Coastal Management Fellowship Project Summaries by Year

2004-2006 Fellowship Project Summaries

Maine: Vanessa Levesque from the University of Vermont worked with the Maine Coastal Program and Maine's Department of Marine Resources on a project entitled, "Developing New Methods for Management of Nearshore Embayments in Maine." The goal of this project was to identify opportunities to institutionalize new approaches for management of Maine's embayments that are feasible, cost-effective, and supported by stakeholders. Vanessa identified alternative management strategies of embayments by conducting research, interviews, surveys, and focus groups. She then applied these management strategies in pilot project locations with involvement from stakeholders. Finally, she presented her recommendations to Maine's Land and Water Resources Council. More information on Vanessa's project can be found at

New Jersey: Rob Freudenberg from Columbia University worked with the New Jersey Coastal Management Program on a project entitled, "New Jersey Coastal Public Access." The goal of this project was to continue to develop a tracking program for public access conditions in coastal permits, inspect public access sites, and develop a public access GIS database and map. Rob coordinated with other agencies, programs, and interested parties to collect and develop educational materials on the public trust doctrine for dissemination. He also prepared a public access policy guide for New Jersey. Finally, he worked with coastal managers to draft rule changes regarding public access to the coast.

New York: Amy Filipowicz from the College of Charleston worked with the New York State Coastal Management Program on a project entitled, "Development of Guidance for Stream Restoration for New York State's Coastal Nonpoint Areas." The goals of this project were to advance the restoration of water quality in streams impaired by hydrologic and habitat modification and to further develop an overall strategy for the continued improvement of water quality in New York's riparian habitats. Amy developed a document that establishes a statewide protocol and provides guidance to restoration practitioners, local government officials, and agency staff. She also established a framework for a GIS-linked database of riparian restoration projects that serves as a reference for all restoration stakeholders statewide. Throughout the project, Amy also participated in ongoing riparian restoration work groups.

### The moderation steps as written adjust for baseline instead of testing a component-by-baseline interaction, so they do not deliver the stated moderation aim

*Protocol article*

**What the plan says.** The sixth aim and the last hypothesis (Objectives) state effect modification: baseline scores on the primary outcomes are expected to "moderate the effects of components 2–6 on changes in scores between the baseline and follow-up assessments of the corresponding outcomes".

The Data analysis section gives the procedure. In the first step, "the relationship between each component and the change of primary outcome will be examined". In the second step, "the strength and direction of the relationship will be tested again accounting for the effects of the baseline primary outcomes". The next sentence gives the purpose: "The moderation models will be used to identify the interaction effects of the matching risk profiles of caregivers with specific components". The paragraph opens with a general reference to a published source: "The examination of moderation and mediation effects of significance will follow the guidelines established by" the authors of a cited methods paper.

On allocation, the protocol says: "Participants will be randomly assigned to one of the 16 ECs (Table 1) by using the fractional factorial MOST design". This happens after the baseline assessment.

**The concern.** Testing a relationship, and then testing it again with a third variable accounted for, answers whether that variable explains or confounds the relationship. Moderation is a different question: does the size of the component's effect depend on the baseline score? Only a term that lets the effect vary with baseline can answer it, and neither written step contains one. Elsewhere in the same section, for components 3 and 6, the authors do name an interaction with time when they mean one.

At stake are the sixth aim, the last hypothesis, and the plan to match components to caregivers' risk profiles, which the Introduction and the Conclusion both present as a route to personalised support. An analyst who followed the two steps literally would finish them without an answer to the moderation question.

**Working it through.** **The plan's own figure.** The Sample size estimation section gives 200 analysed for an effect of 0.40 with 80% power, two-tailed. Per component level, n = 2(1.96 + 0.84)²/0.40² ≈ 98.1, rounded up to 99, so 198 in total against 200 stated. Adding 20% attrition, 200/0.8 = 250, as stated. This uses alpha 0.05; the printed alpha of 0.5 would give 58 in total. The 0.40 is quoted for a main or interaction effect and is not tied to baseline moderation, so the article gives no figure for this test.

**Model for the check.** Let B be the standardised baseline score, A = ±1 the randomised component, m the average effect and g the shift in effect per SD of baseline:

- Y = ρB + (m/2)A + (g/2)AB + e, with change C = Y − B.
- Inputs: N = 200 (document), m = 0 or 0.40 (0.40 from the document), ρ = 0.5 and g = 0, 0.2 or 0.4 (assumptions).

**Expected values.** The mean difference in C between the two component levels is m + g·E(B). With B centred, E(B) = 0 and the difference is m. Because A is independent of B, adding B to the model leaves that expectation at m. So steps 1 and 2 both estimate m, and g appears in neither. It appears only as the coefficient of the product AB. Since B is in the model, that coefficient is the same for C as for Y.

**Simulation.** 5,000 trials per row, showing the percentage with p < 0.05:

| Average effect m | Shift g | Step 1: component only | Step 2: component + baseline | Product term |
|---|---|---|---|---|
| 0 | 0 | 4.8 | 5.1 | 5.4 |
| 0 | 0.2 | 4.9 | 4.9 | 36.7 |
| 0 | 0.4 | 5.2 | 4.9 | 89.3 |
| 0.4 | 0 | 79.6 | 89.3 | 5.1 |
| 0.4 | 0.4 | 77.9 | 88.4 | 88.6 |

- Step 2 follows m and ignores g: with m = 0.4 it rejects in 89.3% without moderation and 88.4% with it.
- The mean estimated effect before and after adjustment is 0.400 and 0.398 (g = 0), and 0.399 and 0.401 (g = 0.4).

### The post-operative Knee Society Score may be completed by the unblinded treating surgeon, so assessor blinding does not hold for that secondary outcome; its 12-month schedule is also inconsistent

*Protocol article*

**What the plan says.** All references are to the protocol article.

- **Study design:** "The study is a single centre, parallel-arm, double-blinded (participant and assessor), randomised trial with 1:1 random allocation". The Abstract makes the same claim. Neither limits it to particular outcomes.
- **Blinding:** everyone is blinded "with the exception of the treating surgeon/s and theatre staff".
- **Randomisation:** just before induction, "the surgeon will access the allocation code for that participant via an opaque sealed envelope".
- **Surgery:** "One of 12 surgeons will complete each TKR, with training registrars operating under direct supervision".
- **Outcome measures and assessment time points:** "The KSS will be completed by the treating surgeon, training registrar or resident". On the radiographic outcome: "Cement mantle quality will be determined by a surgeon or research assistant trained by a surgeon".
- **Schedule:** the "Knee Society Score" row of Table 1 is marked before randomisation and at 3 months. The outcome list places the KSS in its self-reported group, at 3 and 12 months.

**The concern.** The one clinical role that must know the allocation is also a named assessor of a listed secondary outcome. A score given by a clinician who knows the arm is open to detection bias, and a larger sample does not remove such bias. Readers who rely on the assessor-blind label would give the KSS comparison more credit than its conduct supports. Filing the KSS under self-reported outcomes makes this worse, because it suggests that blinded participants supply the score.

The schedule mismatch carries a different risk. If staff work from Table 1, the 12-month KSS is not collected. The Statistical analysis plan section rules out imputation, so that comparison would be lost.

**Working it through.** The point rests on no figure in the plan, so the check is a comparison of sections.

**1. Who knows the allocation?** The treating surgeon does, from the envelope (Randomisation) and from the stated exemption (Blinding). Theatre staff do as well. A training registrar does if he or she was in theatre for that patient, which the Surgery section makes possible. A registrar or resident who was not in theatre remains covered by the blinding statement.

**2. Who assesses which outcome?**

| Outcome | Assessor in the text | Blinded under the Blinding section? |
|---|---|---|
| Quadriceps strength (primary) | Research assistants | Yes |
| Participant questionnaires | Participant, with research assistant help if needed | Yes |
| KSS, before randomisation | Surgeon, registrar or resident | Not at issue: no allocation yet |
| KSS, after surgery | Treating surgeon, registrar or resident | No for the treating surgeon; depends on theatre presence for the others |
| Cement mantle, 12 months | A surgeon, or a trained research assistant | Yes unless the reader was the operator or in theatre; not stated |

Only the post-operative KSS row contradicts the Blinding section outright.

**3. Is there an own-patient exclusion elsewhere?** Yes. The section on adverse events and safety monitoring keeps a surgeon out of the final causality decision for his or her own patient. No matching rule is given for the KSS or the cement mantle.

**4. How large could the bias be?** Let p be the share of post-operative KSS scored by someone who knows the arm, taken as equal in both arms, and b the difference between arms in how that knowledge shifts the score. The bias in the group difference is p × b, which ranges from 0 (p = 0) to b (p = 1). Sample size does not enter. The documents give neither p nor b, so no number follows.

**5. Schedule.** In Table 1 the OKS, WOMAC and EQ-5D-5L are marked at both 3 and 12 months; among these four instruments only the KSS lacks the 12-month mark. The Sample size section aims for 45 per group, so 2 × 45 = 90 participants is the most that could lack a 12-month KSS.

Oregon: Laurel Hillmann from Oregon State University was matched with Oregon's Parks and Recreation Department to work on a project entitled, "Rocky Shore Management." The goal of this project was to provide information and planning assessments necessary for enhancing management of Oregon's rocky shore resources and uses. Laurel conducted an interagency assessment and planning process for rocky shores management to support Oregon Parks and Recreation Department planning. She also filled in information gaps on rocky shores in the Oregon Coastal Atlas.